The other x factor represented by the Andrews government and a series of State Labor governments in South Australia, West Australia, Queensland and the Northern Territory is that competency is starting to take a social reform flavour. Daniel Andrews might well have been a nerdy, marginal outlier in another period of Australian history. Now he and his government represent the new standard of development, social reform and security that people are seeing as a bare minimum to feel safe and comfortable in the world. Unlike the Whitlam period where no-one in the entire administration had any experience holding the reins of power nor was there a sympathetic bureaucracy to translate policy into administrative action, now there are many layers of experience in government across the left, centre and conservative sides of the Labor movement. There is a seasoned mandarin class who have shifted from State to State as Labor governments have come in and out of office. In Victoria indigenous matters are not a protest based movement, there is a class of seasoned Aboriginal young people working in a wide range of portfolios inspired by their parents and grand parents and determined to use the wheels of government to bring about sensible reforms that are increasingly supported by a large majority of the community. This is the shape of things to come at a Commonwealth level and the very impressive team of parliamentary Indigenous talent from Linda Burney to the father of Australian reconciliation Patrick Dodson are without precedent in the Commonwealth arena.



There are several things we should expect from a future Shorten government and there are several new features of Australian political life that he will have to navigate.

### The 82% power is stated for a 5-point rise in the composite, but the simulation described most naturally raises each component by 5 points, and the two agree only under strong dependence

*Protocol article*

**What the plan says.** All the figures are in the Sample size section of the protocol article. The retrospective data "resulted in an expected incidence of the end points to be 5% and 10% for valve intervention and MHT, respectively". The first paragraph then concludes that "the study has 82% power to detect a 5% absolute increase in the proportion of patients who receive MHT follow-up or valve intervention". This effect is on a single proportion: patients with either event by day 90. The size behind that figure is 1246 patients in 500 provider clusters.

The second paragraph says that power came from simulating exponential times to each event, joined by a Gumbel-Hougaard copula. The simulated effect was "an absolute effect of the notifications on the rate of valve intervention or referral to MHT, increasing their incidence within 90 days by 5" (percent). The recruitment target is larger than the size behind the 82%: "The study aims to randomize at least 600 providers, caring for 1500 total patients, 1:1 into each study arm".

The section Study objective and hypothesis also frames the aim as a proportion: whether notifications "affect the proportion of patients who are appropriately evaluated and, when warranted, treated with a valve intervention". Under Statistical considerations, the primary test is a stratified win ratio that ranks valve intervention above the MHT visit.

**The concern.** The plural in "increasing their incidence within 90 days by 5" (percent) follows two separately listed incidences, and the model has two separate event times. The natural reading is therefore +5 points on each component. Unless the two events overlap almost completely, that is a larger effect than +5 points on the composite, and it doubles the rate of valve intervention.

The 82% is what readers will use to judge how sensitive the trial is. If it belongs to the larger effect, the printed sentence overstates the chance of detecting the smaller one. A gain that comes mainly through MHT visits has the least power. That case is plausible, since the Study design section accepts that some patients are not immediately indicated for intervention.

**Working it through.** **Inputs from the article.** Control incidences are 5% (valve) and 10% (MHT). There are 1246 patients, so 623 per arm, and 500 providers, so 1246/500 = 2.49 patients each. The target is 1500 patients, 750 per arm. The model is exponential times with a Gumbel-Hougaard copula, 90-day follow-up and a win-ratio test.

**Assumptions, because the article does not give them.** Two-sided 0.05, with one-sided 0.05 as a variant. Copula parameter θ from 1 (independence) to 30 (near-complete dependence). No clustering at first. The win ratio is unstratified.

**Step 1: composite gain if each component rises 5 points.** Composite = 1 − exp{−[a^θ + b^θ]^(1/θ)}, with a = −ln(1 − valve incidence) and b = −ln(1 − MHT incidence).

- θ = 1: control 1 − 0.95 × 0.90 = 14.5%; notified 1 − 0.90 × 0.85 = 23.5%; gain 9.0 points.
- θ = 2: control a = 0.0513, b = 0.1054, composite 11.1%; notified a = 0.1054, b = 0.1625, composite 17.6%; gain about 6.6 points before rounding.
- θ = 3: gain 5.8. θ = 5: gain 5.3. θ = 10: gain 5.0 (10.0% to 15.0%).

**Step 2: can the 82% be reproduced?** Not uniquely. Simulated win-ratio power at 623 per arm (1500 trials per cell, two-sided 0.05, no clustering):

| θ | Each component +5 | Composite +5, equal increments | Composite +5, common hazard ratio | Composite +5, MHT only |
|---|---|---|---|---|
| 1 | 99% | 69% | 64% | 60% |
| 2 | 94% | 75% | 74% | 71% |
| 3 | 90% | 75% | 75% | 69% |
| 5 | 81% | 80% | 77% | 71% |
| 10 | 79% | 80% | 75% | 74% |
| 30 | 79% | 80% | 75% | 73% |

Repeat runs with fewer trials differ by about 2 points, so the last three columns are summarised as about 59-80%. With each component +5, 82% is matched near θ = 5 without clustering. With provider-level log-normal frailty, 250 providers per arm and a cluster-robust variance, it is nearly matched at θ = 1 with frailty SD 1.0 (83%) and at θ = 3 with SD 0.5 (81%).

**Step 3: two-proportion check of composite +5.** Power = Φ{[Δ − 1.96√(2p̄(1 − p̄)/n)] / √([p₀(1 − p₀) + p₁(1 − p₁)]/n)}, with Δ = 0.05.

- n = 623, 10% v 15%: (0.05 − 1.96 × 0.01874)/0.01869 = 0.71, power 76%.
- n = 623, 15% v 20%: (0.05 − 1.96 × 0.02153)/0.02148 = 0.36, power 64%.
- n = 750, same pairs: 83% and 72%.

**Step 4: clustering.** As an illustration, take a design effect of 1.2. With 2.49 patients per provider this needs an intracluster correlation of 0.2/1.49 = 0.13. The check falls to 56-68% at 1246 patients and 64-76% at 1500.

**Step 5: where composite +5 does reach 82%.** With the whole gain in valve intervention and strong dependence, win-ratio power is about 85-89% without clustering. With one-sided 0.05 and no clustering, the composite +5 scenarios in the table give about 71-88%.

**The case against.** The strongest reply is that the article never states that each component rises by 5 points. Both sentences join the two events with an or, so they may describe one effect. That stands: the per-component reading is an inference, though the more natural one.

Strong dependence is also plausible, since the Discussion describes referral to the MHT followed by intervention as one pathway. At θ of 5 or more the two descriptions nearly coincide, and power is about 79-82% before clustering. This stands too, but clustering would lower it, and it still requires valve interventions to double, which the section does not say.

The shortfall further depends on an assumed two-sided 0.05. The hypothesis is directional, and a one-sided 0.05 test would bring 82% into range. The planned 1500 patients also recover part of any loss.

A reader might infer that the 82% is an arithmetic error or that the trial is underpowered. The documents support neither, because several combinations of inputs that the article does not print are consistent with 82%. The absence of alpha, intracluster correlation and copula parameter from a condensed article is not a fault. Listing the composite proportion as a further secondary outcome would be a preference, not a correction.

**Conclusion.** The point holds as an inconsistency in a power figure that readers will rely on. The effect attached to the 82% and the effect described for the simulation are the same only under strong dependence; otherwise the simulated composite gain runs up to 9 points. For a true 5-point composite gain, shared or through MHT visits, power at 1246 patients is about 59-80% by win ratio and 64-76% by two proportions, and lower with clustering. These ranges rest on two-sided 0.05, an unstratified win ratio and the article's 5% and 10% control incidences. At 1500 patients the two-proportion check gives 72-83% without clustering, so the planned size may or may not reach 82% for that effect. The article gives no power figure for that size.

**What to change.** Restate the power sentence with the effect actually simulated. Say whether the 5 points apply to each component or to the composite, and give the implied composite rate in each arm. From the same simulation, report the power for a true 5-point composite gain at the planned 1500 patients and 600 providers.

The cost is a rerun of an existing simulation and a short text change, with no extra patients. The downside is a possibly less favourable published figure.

It is not just business as usual. Labor cannot just shadow the Liberal National party to hold onto power. At a Commonwealth level Labor must build its tenure from competent social reform and action. Australians are looking for government that wont just throw money at problems but build long term solutions and plans. Elegant technically sophisticated competence in government is an increasing expectation of the electorate that will only grow stronger. But a new paradigm is emerging. Australians like frogs in slowly boiling water are waking up with alarm. The political scene is therefore more elastic than it has ever been. If I am right the Berejiklian government will survive in NSW when ever the Commonwealth election is held and Australians will reserve their anger for those who have, in some ways like the end of the Keating Labor government, become complacent and ill disciplined at an important time in our history.

In future articles the policy foundations and possibilities of a Shorten Labor government will be carefully examined.